We can start with the dpad and face buttons since those will probably be the most often used inputs on the device. If you’ve ever held an Anbernic handheld before you’ll know what to expect here. The rubber membranes are well-tuned with satisfying travel, a solid bottom-out, it feels very precise and responsive. My one minor gripe here is that the dpad feels a bit stiffer than the one on the 353V, and I think I liked the lighter membranes a bit more, but that’s personal preference.
The analog sticks meanwhile have a little bit of a surprise to them. Right from the start you can notice they look just a bit different, with a thicker rubberized lip that I think feels a bit better than the usual Switch-alikes. Below the external appearance, it turns out Anbernic has sourced hall-effect joysticks for this device. Your usual joysticks use mechanical parts known as potentiometers to detect the movement of the stick, whilst hall effect sticks use magnets to detect the stick’s position in the magnetic field. What this means in practice is that the older technology has moving parts related to positioning that can wear down over time, resulting in the dreaded stick drift, whereas hall effect sticks should theoretically be immune to stick drift. The lack of moving parts should also result in a smoother overall joystick experience, and while these didn’t feel much different on their own, once the device was powered on and playing games there was definitely a tangible difference in responsiveness and precision that I enjoyed. This is a positive change that I hope signals a trend within the handheld industry, as we’ve also seen hall-effect sticks coming to many of the x86 handhelds recently. Anyway, besides the technology present within the sticks, the analogs in the 353M are well-placed and recessed into the device to keep them out of the way during dpad and face button use, while still comfortable for primary use, albeit with the slight concession to their potential range as is common with recessed sticks.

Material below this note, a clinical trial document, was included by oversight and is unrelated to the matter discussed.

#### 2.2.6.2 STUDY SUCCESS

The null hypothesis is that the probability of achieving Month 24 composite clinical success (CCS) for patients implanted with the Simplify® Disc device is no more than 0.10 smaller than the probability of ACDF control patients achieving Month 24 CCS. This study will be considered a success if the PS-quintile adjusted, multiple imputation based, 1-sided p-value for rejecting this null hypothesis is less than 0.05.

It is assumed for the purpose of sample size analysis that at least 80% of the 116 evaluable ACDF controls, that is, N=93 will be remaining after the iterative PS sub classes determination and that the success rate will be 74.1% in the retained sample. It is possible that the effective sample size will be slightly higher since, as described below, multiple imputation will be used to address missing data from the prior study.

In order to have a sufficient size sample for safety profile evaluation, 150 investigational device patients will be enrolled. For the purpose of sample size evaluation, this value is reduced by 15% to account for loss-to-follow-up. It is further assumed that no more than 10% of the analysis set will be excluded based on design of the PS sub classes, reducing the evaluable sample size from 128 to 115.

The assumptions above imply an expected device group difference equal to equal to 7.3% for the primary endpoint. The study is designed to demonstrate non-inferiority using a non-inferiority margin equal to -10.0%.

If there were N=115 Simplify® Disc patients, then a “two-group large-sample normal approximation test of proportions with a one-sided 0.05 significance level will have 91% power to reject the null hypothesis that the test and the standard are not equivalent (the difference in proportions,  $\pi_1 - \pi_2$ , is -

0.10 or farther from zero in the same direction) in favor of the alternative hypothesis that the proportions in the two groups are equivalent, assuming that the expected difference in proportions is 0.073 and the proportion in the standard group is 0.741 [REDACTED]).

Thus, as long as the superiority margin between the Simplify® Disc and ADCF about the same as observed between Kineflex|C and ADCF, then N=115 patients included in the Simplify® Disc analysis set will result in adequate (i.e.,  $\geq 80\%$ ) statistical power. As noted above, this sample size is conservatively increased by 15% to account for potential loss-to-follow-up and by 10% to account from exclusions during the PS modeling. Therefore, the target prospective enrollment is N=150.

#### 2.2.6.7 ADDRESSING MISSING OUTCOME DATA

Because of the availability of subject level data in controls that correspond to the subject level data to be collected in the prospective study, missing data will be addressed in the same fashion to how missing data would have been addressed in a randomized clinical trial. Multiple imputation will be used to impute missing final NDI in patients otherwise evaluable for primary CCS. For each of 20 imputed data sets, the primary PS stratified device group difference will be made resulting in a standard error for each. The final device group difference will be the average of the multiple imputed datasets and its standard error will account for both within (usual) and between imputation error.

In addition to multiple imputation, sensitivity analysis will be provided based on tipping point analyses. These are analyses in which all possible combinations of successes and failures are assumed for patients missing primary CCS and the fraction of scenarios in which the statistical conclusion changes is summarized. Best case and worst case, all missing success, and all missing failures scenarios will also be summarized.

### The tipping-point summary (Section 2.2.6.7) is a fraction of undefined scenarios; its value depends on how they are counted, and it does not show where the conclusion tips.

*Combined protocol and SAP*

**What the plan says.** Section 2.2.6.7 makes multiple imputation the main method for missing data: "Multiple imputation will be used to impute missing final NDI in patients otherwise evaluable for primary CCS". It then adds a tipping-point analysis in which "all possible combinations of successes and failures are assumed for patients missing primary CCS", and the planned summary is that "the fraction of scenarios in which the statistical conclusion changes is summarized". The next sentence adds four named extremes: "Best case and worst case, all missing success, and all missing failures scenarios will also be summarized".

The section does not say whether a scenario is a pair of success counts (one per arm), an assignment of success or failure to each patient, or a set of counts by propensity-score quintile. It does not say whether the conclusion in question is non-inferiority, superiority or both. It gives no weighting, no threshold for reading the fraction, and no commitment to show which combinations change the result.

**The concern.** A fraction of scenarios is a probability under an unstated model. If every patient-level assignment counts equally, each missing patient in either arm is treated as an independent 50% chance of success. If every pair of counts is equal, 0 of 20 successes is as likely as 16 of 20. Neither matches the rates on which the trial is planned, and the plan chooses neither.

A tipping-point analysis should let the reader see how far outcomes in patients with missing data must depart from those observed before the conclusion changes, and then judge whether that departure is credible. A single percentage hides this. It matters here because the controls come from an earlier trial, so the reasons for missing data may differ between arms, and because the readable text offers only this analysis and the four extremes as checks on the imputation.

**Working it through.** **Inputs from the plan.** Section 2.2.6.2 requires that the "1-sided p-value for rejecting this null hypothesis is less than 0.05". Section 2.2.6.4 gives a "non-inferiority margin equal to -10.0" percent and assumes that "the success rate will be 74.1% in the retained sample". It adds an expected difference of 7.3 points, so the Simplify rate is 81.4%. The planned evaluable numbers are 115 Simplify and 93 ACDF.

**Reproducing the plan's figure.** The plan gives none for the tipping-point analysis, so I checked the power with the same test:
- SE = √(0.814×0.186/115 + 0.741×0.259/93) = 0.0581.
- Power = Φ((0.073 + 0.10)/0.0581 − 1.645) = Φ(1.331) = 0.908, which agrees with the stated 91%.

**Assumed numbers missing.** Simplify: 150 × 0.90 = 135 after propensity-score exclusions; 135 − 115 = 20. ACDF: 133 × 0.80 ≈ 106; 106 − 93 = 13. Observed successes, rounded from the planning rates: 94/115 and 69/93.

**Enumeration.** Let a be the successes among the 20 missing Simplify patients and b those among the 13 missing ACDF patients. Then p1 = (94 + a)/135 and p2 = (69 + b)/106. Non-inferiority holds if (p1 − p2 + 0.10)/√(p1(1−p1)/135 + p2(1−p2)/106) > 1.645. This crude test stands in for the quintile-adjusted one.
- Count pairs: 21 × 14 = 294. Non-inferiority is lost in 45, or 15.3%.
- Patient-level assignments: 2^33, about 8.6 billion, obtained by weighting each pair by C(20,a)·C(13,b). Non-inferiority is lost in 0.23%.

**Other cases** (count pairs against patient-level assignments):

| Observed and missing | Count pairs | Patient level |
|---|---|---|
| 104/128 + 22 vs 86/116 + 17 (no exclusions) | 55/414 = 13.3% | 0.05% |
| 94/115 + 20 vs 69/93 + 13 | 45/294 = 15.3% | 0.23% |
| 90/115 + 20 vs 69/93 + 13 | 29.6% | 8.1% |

Last to feature on the front of the device is simply the start and select buttons. What can I say about them? They’re well-placed little nubs with rubber membranes, they feel fine and they do their job. Not much to say here, but really glad they’re on the front of the device in an easily accessible spot. Meanwhile, rather than being on the front the speakers are down-firing, a reasonably common feature in handhelds that relies upon them reflecting sound off the palm of your hands. These speakers are stereo, and they’re rather good, which is probably due to some interesting shielding inside considering they’re right next to the magnetic joysticks.